Some good news and some bad news

The engineers from Bridging the Gap Africa (http://www.bridgingthegapafrica.org/) have sent some good news: they might visit Dareda Kati Village in less than a week in order to plan the footbridge that villagers and Karimu (http://www.karimufoundation.org/) volunteers will build this June and July.

Harmon Parker, founder of Bridging the Gap Africa, reports from Kenya that the flooding there has already caused a lot of destruction, misery, and even death.  Although the conditions in Dareda Kati do not seem to be that extreme, its people are nevertheless thrilled to know that the rainy season of 2013 will be the last one in which rising waters swallow their existing, tiny bridge and slice the village in two, keeping some teachers and many children from going to school and making it impossible for many sick people to get treatment.

However, some very bad news seems to be coming out of a different part of Tanzania, more than a hundred miles directly north of Dareda Kati.  The central government of President Jakaya Kikwete may be preparing to evict large numbers of Maasai from their land in the Loliondo District, which links the two crowning jewels among East Africa’s priceless wildlife treasures, the Ngorongoro Crater (visited by Karimu volunteers every year) and the Serengeti Plain.

Apparently, the Kikwete government purports to justify the evictions as a conservation measure that will prevent overgrazing by the Maasai’s cattle.  But the Maasai themselves, along with representatives of NGO’s active in the area, challenge the government’s assertion that their traditional pastoral lifestyle poses an environmental threat.  With the Maasai out of the way, the Ortello Business Corporation, an organizer of luxury safaris based in the United Arab Emirates, would profit from unrestricted access to one of the world’s most abundant hunting grounds.  Both the Maasai and the NGO’s insist that the Kikwete government is merely seeking a share of that profit, at tragic and incalculable costs to both the human and the animal residents of the Loliondo District.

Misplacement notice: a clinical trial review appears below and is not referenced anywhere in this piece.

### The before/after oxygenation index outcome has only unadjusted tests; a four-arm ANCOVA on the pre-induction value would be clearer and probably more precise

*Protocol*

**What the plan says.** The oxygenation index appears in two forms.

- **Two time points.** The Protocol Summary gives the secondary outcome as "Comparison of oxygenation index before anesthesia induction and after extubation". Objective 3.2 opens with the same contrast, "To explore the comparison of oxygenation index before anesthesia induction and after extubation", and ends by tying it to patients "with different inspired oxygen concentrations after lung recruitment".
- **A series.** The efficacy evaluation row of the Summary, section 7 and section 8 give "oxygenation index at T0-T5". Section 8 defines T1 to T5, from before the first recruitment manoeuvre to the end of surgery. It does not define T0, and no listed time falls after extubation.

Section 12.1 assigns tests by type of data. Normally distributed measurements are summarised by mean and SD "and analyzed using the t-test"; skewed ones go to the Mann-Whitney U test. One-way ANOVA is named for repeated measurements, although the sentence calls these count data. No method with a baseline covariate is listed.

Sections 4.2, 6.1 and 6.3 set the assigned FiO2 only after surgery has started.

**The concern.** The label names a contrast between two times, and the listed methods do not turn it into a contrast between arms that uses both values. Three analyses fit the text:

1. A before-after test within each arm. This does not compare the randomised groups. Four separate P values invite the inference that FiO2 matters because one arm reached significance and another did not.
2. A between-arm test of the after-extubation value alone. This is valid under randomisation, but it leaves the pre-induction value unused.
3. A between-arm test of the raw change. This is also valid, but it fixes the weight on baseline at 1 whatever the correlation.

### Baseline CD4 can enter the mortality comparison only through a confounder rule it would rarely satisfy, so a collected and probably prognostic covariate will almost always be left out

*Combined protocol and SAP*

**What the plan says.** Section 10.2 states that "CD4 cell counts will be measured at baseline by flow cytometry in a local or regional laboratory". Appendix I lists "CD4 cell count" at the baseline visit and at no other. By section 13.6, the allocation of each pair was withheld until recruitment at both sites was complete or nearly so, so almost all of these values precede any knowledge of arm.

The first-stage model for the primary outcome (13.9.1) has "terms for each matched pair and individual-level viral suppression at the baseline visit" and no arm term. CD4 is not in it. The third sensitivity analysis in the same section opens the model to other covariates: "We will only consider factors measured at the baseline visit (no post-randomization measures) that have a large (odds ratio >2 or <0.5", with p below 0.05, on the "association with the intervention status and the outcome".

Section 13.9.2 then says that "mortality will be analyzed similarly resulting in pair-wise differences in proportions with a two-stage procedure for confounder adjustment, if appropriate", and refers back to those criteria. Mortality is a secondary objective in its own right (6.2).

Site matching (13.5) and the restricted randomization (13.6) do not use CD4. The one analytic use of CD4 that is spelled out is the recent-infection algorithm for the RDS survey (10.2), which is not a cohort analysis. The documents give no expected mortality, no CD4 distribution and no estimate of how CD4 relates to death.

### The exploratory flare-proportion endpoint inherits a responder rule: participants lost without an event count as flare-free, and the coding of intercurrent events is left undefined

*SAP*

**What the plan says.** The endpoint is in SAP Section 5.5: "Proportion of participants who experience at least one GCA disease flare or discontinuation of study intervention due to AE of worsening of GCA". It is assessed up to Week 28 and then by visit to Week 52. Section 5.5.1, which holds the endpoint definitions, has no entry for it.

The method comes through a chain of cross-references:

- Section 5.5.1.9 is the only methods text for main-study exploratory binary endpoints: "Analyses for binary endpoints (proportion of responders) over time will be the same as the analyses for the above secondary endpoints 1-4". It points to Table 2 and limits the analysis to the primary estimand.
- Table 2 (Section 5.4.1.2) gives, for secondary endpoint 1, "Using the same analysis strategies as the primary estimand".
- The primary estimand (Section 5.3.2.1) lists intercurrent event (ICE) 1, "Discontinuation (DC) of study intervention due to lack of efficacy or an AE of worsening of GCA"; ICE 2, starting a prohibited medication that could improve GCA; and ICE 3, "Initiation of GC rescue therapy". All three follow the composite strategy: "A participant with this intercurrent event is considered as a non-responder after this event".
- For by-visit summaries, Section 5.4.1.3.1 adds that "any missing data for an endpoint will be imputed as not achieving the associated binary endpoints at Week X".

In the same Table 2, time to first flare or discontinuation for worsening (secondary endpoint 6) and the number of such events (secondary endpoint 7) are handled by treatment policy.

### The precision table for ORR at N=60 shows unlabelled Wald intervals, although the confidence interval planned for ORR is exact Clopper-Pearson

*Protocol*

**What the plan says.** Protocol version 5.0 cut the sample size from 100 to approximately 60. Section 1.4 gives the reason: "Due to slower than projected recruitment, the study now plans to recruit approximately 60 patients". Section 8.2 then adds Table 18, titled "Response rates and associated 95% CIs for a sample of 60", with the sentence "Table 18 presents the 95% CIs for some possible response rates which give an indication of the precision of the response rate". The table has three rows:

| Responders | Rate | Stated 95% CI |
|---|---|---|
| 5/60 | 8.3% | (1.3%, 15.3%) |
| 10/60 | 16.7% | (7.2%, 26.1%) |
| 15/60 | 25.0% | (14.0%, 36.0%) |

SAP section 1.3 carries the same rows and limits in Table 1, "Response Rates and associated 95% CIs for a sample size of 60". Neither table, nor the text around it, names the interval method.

There is strong evidence that the Kikwete government can be forced to back down in the face of international pressure.  An article that appeared last week in The Guardian (http://www.guardian.co.uk/world/2013/mar/30/maasai-game-hunting-tanzania) explains the crisis at greater length.  The article will also point you toward the international advocacy group Avaaz (http://avaaz.org/en/save_the_maasai/?slideshow) in case you want to help exert some of that pressure.

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About Don Stoll

Don and his wife, Marianne Kent-Stoll, are co-founders of the Karimu International Help Foundation. They established Karimu in 2008 at the request of the people of Dareda Kati Village, in the Manyara Region of northeastern Tanzania. Karimu is devoted to working with the residents of Dareda Kati in order to satisfy their development needs, as defined by the villagers themselves.
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One Response to Some good news and some bad news

  1. Hamis Maginga says:

    How are you today Mr. Don?
    I am terrific. I am very sorry to see that some members of societies in our county are not valued their humanity compared to animals who are found in their localities. I agree that the natural resources found in our country are very useful in our National economy and should be exploited to the maximum, but the Government should consider human rights by cooperating people to discuss about utilization of resources found in their localities. For the case of Loliondo,Maasai people can be allowed to continue living their because their traditional way of life and norms does not allow them to destruct their environment and they are friendly to animals. So there is no harm between Maasai people and wildlife. Maasai people respect environmental conservation whereby you can not see them cutting down trees like other tribes do in our country like Sukumaland people. To me I think, the action taken by the Government about Maasai to vacate the area is not fair. In the first place it is their mother land and hence they have the right to be their. Maasai people should be involved in the discussions where they can air their views about what should be done for their development and the Nation in general. Overgrazing by Maasai should not be considered as a threat but a development and the Government should listen to them and work cooperatively to find the best way of keeping their cattle to reduce the danger which could be caused to wild animals and the area be conserved for the National development. Government leaders of different levels should not contradict Maasai people by their statements about this issue. Some are talking in favour of Maasai people and others against Maasai for their own interest. I would like to advice our Government leaders to be together in solving this problem by considering the rights of Maasai and not use force to remove them.
    Maginga, H
    Dareda Sec. School

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